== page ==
Baby boomers are spending less on frills than the prior generation but more on education, their adult children, and mortgage debt, putting their retirement at risk. That’s the conclusion of a study, How Are Baby Boomers Spending Their Money?” by Pamela Villarreal at the National Center for Policy Analysis. She parsed data from the Bureau of Labor Statistics’ Consumer Expenditure Survey, comparing the spending habits of 45- to 64-year-olds in 1990 and 2010.
While Villarreal recognizes that the onus is on individuals to make the switch from spending to saving, she uses her findings to call for tax neutral policies on savings. One proposal: allowing folks to make the same annual contribution to an individual retirement account (now limited to $5,000, or $6,000 for those 50-plus) as is allowed to an employer-sponsored 401(k), which has a current annual limit of $17,000 or $22,500 for those 50-plus). Spend less; sock away more.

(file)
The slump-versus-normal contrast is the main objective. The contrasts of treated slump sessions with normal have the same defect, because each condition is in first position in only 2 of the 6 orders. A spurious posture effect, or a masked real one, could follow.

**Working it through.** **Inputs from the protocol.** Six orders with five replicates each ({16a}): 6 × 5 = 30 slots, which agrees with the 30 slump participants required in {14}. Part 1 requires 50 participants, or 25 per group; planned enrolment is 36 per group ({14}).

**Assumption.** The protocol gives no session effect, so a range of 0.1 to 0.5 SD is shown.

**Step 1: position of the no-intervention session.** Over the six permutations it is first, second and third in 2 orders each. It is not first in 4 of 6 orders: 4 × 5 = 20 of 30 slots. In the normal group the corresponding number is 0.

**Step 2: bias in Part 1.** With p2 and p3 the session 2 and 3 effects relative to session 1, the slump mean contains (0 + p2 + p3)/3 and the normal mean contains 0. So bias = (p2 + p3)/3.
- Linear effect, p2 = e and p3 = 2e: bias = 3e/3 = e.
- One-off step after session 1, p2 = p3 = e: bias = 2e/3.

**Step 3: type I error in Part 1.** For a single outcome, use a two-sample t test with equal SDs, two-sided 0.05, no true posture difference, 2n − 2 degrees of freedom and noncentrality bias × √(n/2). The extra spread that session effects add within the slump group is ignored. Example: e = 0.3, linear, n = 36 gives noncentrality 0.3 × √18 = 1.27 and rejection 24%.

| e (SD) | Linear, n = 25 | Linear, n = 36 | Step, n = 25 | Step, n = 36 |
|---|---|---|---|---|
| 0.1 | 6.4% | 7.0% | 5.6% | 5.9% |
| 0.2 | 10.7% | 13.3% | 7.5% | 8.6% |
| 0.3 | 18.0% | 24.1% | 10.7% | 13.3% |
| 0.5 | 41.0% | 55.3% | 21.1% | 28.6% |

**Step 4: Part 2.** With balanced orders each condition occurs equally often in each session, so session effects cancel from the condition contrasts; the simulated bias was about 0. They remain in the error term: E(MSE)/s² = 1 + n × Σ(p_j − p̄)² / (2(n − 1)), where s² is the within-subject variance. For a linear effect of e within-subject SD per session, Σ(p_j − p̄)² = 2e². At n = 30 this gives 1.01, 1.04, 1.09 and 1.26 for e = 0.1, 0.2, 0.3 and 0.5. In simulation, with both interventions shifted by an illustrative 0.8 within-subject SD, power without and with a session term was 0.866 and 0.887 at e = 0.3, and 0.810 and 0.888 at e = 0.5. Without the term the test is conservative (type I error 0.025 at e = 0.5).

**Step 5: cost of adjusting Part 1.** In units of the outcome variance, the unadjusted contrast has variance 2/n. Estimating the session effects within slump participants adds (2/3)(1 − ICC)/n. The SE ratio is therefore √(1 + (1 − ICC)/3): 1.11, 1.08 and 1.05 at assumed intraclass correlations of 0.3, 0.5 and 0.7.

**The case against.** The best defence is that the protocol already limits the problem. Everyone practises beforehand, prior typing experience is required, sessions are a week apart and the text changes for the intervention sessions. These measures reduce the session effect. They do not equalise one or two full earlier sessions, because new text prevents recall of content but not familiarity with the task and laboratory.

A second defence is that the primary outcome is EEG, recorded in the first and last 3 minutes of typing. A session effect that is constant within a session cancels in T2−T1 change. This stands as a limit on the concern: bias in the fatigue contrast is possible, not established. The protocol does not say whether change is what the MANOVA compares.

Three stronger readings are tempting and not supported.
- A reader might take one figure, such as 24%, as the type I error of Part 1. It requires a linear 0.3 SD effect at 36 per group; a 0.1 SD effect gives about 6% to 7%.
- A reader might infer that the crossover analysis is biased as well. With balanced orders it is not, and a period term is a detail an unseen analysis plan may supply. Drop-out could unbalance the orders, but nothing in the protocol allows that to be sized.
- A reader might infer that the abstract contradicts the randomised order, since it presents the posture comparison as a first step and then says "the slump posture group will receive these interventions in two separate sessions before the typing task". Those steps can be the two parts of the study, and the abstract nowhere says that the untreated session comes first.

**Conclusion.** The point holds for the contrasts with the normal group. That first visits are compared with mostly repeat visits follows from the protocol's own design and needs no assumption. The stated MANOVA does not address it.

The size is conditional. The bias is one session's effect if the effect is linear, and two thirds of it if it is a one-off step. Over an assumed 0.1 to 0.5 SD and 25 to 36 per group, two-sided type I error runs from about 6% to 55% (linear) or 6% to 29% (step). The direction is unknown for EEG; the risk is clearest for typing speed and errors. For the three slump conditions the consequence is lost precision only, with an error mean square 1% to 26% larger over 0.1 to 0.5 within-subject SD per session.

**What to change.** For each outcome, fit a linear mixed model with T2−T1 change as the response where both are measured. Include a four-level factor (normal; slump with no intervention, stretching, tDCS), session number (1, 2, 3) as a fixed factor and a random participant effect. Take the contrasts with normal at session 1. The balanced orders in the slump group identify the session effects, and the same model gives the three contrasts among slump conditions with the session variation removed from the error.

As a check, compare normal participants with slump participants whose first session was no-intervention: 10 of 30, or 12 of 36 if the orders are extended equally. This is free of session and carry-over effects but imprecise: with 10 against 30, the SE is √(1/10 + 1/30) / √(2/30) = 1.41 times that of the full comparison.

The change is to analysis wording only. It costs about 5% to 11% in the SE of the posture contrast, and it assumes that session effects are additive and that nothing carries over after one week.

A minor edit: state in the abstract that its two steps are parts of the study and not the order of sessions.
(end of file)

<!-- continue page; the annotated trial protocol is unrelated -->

While real income for today’s pre-retirees and those from 20 years ago has not changed much, the portion of disposable income spent on certain things is changing, Villarreal found. Surprisingly, baby boomers are not spending more on frills. Food purchases, including eating out, household furnishings, and clothing expenditures all fell. Even transportation expenditures fell (gas went up as a share of transportation expenses but was offset by less spending on new cars and maintenance).